A hallmark of President Joe Biden’s approach to judicial nominations has been his focus on professional diversity. While past presidents–of both parties–have mostly nominated former corporate lawyers and prosecutors to the bench, Biden has put a premium on nominating public defenders, civil rights lawyers, legal aid lawyers, and union-side labor lawyers.

But Biden can’t deliver professionally diverse judges on his own. Senate Democrats have a critical role to play, because they are tasked with recommending potential district court judges from their states to the White House. So Biden has asked them to follow his lead and focus on district nominees from historically underrepresented legal backgrounds.

This dataset captures how well Senate Democrats have followed through. It includes every senator from a state with two Democratic senators who has recommended multiple Biden district nominees and reports what percentage of those nominees have been professionally diverse. In most states, the Democratic senators make joint recommendations; in the three states where senators split taking the lead on recommendations (CA, NJ, and NY), we have separated the data.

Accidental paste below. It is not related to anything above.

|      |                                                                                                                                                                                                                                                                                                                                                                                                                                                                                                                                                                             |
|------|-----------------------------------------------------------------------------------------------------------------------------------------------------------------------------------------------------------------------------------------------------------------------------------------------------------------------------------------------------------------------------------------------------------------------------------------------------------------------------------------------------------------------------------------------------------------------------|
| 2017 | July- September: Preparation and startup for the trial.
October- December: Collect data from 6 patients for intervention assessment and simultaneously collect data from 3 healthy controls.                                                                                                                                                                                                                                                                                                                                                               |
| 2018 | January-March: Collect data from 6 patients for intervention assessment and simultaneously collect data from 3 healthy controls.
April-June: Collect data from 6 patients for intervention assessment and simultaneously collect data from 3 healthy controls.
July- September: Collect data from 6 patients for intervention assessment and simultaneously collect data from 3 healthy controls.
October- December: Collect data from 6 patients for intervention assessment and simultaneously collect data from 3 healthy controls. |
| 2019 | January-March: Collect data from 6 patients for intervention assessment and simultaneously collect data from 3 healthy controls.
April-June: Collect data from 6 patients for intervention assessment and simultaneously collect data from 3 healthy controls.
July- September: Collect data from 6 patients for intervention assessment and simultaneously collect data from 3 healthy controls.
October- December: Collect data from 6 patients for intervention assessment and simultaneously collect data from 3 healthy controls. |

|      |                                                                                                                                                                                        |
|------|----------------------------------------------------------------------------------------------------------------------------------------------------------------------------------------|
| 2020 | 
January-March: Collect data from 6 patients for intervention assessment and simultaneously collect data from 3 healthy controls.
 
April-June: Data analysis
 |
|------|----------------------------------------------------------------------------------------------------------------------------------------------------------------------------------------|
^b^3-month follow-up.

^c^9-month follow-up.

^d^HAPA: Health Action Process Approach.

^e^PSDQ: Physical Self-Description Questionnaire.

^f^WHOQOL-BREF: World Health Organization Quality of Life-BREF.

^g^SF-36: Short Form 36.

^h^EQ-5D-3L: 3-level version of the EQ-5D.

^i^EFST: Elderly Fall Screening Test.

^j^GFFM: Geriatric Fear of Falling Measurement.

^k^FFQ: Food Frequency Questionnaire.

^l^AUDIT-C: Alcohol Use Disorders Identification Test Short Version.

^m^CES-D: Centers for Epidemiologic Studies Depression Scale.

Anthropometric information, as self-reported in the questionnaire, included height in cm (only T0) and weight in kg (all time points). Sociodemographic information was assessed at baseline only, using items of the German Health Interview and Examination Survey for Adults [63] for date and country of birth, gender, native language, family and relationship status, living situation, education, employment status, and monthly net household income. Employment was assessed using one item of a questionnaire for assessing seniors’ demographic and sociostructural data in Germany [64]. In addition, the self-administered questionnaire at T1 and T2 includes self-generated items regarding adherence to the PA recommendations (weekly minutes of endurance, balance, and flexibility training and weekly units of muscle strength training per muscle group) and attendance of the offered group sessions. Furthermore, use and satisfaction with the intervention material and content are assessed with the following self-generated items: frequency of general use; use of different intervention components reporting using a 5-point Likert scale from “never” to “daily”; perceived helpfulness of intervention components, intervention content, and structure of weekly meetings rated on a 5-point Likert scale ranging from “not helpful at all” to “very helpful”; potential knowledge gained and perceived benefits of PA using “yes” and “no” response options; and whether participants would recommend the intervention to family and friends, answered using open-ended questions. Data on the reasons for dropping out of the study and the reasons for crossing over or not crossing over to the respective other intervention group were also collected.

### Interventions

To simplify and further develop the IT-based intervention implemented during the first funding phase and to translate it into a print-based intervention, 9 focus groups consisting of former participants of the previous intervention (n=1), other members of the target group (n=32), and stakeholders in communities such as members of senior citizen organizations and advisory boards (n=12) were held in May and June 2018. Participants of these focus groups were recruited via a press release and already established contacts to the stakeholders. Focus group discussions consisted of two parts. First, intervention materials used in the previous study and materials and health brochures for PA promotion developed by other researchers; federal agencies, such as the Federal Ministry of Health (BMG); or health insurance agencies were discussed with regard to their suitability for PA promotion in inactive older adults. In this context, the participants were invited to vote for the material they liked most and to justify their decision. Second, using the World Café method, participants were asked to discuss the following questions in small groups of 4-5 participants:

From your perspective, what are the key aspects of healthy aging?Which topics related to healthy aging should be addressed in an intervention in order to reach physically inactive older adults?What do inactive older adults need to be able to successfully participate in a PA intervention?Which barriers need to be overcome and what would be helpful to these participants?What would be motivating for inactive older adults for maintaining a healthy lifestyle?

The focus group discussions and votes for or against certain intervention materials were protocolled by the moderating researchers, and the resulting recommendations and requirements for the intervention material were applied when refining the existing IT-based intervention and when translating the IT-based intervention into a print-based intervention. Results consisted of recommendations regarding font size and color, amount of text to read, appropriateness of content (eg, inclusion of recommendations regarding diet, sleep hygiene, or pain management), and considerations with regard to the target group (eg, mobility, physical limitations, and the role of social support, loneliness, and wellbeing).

A majority of Biden’s district nominees have been professionally diverse, so senators whose recommendations have been at least 50% professionally diverse are colored in green. 

While Democratic senators make the recommendations for district nominees, their roles with respect to circuit nominees vary and therefore cannot be uniformly tracked. As a result, this dataset does not include, for example, Sen. Schumer’s recommendations of Circuit Judges Eunice Lee, Alison Nathan, and Myrna Pérez or Sens. Warren and Markey’s recommendation of Julie Rikelman.

For more information on the individual nominees and their professional experience, see more Balls and Strikes data here.

Professional Diversity By Senator